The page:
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Latest figures Coronavirus Ireland: 29 deaths and 776 new Covid-19 cases confirmed as 40,000 moved up vaccination list

People aged between 16 and 69 that suffer with a medical condition that puts them at serious risk from the disease have been moved to the fourth cohort to be vaccinated.

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A member of the swab team working at the Covid-19 test centre at DkIT earlier this year. Photo: Aidan Dullaghan/Newspics

A member of the swab team working at the Covid-19 test centre at DkIT earlier this year. Photo: Aidan Dullaghan/Newspics

A member of the swab team working at the Covid-19 test centre at DkIT earlier this year. Photo: Aidan Dullaghan/Newspics

There have been 29 more deaths and 776 more Covid-19 cases, the Department of Health confirmed today.

This brings the total number of confirmed cases in the state to 218,251* and the total number of coronavirus-related deaths to 4,300.

The youngest person to pass away was just 29 while the oldest was 95.

17 of the deaths occurred in February, and 12 peopled died in January.

Validation of data at the Health Protection Surveillance Centre has resulted in the denotification of three confirmed cases. This is reflected in the total figure.

As of 8am today, 574 patients are in hospital with Covid-19 with 136 in ICU. There were 24 additional hospitalisations in the past 24 hours.

Of the cases notified today:

  • 394 are men / 379 are women
  • 67% are under 45 years of age
  • The median age is 34 years old
  • 278 are in Dublin, 69 in Galway, 57 in Meath, 52 in Kildare, 48 in Donegal and the remaining 272 cases are spread across all other counties.

This comes as approximately 40,000 people who are at very high risk of severe illness if they contract Covid-19 are being moved up the vaccination priority list, HSE chief Paul Reid said.

People aged between 16 and 69 that suffer with a medical condition that puts them at serious risk from the disease have been moved to the fourth cohort to be vaccinated.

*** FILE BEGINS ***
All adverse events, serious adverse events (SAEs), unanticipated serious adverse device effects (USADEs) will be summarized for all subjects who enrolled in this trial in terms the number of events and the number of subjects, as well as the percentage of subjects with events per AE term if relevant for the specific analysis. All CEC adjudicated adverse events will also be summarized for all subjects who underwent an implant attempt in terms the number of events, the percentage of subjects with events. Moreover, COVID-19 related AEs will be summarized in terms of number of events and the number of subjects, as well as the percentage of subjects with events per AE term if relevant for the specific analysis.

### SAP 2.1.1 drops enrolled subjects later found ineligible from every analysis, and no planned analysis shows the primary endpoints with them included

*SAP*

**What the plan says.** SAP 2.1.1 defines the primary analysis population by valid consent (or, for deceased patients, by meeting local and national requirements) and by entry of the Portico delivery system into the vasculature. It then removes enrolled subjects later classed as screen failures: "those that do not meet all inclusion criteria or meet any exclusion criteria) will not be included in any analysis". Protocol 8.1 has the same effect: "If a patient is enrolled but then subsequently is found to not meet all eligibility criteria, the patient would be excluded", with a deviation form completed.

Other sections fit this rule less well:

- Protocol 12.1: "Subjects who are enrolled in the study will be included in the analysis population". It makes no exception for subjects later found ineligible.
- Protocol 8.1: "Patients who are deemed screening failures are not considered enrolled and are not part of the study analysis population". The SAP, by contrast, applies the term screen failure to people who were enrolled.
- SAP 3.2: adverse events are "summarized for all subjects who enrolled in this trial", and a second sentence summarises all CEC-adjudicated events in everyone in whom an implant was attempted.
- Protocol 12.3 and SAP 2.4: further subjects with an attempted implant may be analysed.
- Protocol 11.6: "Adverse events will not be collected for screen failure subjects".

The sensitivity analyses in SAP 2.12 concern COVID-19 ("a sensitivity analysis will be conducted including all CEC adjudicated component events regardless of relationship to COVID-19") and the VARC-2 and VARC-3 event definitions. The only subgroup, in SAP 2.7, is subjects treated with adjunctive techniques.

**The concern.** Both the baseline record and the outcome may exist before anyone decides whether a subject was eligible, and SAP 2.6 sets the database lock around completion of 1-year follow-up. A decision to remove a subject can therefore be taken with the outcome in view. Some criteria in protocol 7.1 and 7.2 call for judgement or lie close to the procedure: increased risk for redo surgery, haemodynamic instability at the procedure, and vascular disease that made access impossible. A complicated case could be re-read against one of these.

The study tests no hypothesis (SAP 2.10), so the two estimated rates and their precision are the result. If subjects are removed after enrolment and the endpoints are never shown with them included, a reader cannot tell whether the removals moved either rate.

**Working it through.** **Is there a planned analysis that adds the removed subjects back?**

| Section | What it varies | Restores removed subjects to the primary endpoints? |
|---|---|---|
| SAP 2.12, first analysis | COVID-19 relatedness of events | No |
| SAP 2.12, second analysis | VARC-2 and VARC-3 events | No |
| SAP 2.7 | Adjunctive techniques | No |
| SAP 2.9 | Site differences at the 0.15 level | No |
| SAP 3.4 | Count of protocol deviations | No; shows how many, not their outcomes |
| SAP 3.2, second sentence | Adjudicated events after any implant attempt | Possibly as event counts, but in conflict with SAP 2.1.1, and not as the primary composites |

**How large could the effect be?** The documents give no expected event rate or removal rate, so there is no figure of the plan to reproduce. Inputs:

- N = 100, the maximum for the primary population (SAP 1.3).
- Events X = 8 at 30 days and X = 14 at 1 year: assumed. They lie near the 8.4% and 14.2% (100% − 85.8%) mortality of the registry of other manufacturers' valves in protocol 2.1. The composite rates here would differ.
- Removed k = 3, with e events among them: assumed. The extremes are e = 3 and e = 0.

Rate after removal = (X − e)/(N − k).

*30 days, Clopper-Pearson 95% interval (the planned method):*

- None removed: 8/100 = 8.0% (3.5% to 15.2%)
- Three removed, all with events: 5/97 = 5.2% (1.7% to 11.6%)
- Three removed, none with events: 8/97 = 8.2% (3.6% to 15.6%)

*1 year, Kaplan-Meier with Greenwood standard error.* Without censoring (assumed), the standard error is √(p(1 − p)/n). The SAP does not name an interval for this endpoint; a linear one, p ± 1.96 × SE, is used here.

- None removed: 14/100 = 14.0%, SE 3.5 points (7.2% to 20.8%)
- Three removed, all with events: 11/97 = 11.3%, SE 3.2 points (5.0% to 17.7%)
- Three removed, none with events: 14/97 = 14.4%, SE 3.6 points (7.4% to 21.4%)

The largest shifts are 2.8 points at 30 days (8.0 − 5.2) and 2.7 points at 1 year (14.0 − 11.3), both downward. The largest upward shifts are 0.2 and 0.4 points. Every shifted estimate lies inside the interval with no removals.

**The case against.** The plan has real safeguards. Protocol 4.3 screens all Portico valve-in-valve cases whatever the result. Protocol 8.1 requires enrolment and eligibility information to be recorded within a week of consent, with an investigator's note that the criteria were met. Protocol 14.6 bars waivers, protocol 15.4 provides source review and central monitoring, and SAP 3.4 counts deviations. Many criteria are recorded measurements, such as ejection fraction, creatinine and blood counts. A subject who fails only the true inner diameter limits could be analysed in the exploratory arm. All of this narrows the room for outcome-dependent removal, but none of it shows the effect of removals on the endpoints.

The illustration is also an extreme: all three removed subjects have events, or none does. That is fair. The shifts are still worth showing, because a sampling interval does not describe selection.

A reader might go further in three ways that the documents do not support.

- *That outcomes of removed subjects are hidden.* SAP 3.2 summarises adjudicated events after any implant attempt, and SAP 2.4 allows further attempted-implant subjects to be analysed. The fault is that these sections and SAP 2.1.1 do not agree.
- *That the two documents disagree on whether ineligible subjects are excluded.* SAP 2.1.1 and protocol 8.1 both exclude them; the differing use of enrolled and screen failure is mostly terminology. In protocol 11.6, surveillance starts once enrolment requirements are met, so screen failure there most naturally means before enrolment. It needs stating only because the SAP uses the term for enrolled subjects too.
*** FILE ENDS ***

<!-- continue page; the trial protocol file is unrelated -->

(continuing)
This means they are next in line after everyone over the age of 70 has been vaccinated.

This cohort contains people undergoing cancer treatments such as chemo and radiotherapy, people with motor neuron disease, down syndrome, cystic fibrosis and diabetes among other illnesses.

The HSE are currently identifying the people who qualify for this group, planning which vaccines may best fit this group and admitted that this was “a complex group” that may require vaccination in various settings, Mr Reid said on RTÉ Radio 1's Morning Ireland.

The HSE CEO said there was “very good news” in terms of vaccination efficacy in nursing home residents and staff.

This comes as positive cases in nursing home settings fell 80pc in one week in February following the vaccination roll-out.

He has asked Dr Colm Henry to look at the possibility of relaxing restrictions in nursing homes with regards to visitation in light of this, but this will also be contingent on Nphet’s advice to the HSE, Mr Reid said.

“I would like to see us reducing restrictions in nursing homes and I know Nursing Homes Ireland would like it,” Mr Reid said.

The HSE boss did sound caution, though, saying the virus has shown a “tendency to out-manoeuvre any plan we put in place and we have had significant death and mortality in nursing homes."

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